Accounts payable represents the amount that a business owes to its suppliers against goods purchased/ services rendered on credit. It appears on the balance sheet under the head of the current liability.
Recording Accounts Payable
In order to record accounts payable, the accounts department must credit accounts payable when an invoice or bill is received. The debit entry for such a transaction would typically be to an expense account for services/ goods purchased on credit. The debit entry could also be recorded in an asset account if the item purchased is classified as a fixed asset. When a bill is paid to the vendor, the accounts department must debit accounts payable and credit either cash or bank depending on the method used for making payment to the vendor.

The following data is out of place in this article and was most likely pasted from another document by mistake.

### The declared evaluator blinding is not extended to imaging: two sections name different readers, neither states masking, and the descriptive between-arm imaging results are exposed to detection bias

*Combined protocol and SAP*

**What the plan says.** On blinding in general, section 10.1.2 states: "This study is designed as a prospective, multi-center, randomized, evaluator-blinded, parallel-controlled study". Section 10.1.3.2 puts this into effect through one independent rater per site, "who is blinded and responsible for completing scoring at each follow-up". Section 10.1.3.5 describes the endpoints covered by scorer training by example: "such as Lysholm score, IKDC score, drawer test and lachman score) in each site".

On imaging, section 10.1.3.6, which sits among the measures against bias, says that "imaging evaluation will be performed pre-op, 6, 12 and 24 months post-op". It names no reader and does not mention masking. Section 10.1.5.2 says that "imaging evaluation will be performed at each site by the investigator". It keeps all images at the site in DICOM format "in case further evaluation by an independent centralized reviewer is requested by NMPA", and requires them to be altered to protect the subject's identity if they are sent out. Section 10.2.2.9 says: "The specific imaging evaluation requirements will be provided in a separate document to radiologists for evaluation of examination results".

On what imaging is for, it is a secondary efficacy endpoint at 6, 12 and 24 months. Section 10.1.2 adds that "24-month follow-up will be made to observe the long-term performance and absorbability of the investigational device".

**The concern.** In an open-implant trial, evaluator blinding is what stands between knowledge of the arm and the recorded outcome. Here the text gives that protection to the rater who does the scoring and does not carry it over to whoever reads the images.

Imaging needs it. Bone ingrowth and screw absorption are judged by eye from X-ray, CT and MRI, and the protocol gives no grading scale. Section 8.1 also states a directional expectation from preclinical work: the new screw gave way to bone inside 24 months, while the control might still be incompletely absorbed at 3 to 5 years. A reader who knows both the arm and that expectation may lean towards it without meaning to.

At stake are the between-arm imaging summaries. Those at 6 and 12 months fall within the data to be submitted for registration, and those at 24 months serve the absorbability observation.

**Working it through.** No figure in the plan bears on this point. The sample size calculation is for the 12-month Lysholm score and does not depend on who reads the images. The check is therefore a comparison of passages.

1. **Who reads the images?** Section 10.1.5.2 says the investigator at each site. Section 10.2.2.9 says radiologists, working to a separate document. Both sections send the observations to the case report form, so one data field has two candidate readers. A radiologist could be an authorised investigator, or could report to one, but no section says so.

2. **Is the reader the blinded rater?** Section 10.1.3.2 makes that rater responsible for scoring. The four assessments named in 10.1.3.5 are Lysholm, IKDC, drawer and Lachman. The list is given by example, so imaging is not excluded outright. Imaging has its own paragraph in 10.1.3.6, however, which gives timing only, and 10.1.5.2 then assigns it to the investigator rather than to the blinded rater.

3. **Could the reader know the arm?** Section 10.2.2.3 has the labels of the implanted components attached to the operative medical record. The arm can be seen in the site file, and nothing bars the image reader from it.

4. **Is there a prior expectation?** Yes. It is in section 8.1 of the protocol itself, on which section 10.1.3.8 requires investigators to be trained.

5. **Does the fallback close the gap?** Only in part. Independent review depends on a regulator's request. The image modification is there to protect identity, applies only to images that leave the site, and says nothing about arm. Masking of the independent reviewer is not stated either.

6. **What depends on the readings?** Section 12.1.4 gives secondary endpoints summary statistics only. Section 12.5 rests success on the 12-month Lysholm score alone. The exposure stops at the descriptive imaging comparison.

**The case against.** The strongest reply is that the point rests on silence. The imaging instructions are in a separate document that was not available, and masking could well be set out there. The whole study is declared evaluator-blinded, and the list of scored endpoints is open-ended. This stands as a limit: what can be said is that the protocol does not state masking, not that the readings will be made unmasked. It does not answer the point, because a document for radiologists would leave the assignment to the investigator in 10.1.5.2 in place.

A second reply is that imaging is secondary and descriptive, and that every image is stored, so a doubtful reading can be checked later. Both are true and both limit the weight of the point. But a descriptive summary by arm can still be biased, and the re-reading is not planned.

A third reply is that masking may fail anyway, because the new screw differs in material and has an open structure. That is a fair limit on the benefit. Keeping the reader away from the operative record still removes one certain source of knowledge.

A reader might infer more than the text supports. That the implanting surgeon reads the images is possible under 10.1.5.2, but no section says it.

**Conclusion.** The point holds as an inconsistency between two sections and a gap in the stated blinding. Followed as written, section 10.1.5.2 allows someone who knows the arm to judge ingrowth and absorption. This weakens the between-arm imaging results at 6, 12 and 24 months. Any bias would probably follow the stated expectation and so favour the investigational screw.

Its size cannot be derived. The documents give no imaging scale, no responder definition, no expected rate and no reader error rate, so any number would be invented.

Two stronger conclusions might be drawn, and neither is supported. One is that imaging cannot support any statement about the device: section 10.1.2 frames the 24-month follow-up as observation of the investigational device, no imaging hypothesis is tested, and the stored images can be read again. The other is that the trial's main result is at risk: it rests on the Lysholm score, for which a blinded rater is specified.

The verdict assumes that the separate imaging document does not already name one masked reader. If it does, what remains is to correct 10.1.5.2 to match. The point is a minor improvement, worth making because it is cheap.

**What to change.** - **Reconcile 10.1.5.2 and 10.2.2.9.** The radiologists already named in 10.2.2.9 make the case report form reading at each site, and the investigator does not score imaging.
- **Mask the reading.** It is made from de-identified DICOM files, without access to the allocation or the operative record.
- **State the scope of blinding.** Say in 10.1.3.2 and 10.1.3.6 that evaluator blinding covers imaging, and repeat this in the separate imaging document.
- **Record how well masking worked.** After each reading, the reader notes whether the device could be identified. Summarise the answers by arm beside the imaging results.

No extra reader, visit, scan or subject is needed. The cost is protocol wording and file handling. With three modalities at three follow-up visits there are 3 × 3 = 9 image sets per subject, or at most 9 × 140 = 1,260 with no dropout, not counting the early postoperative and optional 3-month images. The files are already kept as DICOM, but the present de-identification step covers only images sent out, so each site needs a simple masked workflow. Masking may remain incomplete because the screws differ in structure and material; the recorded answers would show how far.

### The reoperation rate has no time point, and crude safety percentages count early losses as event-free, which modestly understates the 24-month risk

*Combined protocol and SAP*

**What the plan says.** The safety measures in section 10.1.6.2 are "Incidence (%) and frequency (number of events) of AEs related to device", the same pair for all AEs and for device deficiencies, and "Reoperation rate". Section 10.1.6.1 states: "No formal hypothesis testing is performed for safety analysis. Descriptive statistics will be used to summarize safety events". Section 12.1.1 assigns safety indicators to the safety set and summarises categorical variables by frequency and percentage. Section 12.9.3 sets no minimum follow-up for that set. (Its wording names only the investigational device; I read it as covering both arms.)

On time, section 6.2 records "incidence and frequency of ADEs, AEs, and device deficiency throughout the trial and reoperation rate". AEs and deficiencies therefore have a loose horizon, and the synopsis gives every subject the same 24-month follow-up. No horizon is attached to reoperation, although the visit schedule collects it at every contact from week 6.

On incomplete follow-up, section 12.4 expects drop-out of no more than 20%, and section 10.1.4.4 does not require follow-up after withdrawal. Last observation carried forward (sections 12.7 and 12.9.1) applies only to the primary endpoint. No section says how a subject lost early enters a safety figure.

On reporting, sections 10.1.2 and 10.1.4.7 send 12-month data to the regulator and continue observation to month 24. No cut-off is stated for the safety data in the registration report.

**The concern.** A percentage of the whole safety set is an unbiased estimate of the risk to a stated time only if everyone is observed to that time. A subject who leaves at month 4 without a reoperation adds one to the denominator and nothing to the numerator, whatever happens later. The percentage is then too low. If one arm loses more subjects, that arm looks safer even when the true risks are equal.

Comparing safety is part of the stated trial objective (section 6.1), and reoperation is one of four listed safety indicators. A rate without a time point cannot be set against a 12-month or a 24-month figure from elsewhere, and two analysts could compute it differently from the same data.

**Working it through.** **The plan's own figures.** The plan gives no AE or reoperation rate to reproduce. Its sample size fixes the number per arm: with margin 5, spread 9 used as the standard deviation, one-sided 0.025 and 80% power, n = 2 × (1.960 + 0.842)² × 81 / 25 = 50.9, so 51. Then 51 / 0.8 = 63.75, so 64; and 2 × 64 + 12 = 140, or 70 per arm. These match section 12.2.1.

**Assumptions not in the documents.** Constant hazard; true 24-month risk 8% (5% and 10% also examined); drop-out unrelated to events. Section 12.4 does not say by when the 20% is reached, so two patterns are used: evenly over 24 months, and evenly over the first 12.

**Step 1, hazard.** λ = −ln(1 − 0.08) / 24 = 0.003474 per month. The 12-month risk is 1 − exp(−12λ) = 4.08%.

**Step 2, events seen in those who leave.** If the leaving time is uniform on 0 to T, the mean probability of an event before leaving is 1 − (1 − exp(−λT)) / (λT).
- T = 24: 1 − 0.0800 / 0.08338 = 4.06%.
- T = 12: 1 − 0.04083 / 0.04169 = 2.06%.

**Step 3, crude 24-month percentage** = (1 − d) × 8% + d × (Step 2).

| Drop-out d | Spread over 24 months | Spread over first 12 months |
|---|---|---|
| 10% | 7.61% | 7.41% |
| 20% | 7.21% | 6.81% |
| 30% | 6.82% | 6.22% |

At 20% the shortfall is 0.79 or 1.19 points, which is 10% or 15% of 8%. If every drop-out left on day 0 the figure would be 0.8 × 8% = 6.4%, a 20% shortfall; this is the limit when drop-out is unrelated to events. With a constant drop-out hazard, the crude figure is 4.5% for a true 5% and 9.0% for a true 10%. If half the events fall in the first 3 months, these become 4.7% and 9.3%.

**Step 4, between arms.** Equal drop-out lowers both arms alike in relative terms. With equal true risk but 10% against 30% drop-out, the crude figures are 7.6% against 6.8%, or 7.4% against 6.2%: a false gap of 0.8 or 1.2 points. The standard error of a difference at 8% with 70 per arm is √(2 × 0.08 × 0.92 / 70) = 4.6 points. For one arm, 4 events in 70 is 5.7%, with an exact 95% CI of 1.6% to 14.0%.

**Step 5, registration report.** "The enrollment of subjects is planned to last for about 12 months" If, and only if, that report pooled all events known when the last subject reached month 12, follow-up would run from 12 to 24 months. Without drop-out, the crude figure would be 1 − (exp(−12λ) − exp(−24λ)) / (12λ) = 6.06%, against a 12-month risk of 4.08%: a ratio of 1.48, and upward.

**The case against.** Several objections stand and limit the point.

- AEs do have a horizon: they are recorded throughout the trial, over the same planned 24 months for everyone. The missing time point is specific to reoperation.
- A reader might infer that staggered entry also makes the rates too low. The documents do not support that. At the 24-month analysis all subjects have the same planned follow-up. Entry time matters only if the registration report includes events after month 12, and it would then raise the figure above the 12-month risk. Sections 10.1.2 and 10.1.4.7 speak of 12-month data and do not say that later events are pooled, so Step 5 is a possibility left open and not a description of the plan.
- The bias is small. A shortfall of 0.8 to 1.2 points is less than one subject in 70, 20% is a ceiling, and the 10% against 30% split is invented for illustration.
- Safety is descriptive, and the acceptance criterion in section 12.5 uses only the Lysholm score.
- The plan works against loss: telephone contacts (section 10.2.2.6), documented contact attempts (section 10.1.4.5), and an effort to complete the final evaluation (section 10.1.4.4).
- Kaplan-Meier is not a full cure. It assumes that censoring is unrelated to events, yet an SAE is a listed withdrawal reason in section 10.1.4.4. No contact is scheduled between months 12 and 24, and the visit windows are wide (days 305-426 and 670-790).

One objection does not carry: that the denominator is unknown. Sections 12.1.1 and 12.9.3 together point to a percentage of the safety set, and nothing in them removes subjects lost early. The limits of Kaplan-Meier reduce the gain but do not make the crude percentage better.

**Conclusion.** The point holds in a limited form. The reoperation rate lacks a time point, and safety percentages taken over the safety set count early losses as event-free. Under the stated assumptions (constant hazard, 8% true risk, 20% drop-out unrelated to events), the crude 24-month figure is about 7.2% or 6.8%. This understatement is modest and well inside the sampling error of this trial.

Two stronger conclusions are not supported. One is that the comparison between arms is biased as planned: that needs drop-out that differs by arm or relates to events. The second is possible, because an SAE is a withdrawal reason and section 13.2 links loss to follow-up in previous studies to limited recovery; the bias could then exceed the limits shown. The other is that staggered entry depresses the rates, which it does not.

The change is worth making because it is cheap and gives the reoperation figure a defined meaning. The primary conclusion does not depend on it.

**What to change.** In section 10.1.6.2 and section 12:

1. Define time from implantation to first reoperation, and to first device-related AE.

If an entity gets a $300 bill for office stationery then its accounts department must credit accounts payable account and debit office stationery by the said amount. When the entity pays $300 to the vendor then the accounts department must debit accounts payable and credit cash/ bank by the said amount.
Difference between Accounts Payable and Trade Payables
Many people use the terms trade payables and account payable interchangeably. Both these terms are similar but used in slightly different circumstances. Trade payables are usually used when a company owes to its vendors against the purchase of inventory. On the other hand, the term accounts payable is used when a company owes to its vendors for purchases other than inventory.